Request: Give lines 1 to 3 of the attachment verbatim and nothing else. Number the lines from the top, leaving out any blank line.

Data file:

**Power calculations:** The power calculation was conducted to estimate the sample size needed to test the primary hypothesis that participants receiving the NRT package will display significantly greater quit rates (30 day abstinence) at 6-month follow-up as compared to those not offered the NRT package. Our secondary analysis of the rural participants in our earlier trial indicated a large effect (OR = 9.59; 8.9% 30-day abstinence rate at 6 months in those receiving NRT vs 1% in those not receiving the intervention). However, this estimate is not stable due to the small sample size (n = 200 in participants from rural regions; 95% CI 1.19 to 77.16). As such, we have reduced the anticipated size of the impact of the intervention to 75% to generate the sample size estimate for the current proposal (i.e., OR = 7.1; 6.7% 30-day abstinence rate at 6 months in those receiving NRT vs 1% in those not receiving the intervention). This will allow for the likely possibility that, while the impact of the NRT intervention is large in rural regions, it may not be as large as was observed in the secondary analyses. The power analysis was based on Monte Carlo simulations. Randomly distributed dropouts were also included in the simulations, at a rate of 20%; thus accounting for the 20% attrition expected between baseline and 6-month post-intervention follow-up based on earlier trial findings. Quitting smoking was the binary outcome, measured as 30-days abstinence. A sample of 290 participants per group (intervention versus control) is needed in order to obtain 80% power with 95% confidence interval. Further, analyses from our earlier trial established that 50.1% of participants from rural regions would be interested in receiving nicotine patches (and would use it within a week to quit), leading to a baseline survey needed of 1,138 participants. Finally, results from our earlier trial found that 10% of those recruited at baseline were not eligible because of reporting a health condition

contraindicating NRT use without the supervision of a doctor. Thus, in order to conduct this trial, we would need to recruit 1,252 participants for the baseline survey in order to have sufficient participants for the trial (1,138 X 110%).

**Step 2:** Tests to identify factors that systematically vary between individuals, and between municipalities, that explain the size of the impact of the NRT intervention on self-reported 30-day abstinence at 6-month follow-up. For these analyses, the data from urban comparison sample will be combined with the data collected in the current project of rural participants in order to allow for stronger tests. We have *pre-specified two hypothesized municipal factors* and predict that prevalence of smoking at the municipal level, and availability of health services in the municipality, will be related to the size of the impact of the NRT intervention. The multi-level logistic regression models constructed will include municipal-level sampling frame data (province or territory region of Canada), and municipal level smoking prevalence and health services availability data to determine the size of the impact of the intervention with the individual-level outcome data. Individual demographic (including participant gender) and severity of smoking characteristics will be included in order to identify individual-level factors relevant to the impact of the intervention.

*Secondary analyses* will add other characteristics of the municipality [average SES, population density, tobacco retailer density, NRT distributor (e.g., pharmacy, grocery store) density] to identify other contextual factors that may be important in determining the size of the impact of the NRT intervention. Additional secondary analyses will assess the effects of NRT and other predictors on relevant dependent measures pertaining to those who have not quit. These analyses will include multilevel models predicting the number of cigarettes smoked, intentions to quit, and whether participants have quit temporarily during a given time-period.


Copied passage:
**Power calculations:** The power calculation was conducted to estimate the sample size needed to test the primary hypothesis that participants receiving the NRT package will display significantly greater quit rates (30 day abstinence) at 6-month follow-up as compared to those not offered the NRT package. Our secondary analysis of the rural participants in our earlier trial indicated a large effect (OR = 9.59; 8.9% 30-day abstinence rate at 6 months in those receiving NRT vs 1% in those not receiving the intervention). However, this estimate is not stable due to the small sample size (n = 200 in participants from rural regions; 95% CI 1.19 to 77.16). As such, we have reduced the anticipated size of the impact of the intervention to 75% to generate the sample size estimate for the current proposal (i.e., OR = 7.1; 6.7% 30-day abstinence rate at 6 months in those receiving NRT vs 1% in those not receiving the intervention). This will allow for the likely possibility that, while the impact of the NRT intervention is large in rural regions, it may not be as large as was observed in the secondary analyses. The power analysis was based on Monte Carlo simulations. Randomly distributed dropouts were also included in the simulations, at a rate of 20%; thus accounting for the 20% attrition expected between baseline and 6-month post-intervention follow-up based on earlier trial findings. Quitting smoking was the binary outcome, measured as 30-days abstinence. A sample of 290 participants per group (intervention versus control) is needed in order to obtain 80% power with 95% confidence interval. Further, analyses from our earlier trial established that 50.1% of participants from rural regions would be interested in receiving nicotine patches (and would use it within a week to quit), leading to a baseline survey needed of 1,138 participants. Finally, results from our earlier trial found that 10% of those recruited at baseline were not eligible because of reporting a health condition

contraindicating NRT use without the supervision of a doctor. Thus, in order to conduct this trial, we would need to recruit 1,252 participants for the baseline survey in order to have sufficient participants for the trial (1,138 X 110%).

**Step 2:** Tests to identify factors that systematically vary between individuals, and between municipalities, that explain the size of the impact of the NRT intervention on self-reported 30-day abstinence at 6-month follow-up. For these analyses, the data from urban comparison sample will be combined with the data collected in the current project of rural participants in order to allow for stronger tests. We have *pre-specified two hypothesized municipal factors* and predict that prevalence of smoking at the municipal level, and availability of health services in the municipality, will be related to the size of the impact of the NRT intervention. The multi-level logistic regression models constructed will include municipal-level sampling frame data (province or territory region of Canada), and municipal level smoking prevalence and health services availability data to determine the size of the impact of the intervention with the individual-level outcome data. Individual demographic (including participant gender) and severity of smoking characteristics will be included in order to identify individual-level factors relevant to the impact of the intervention.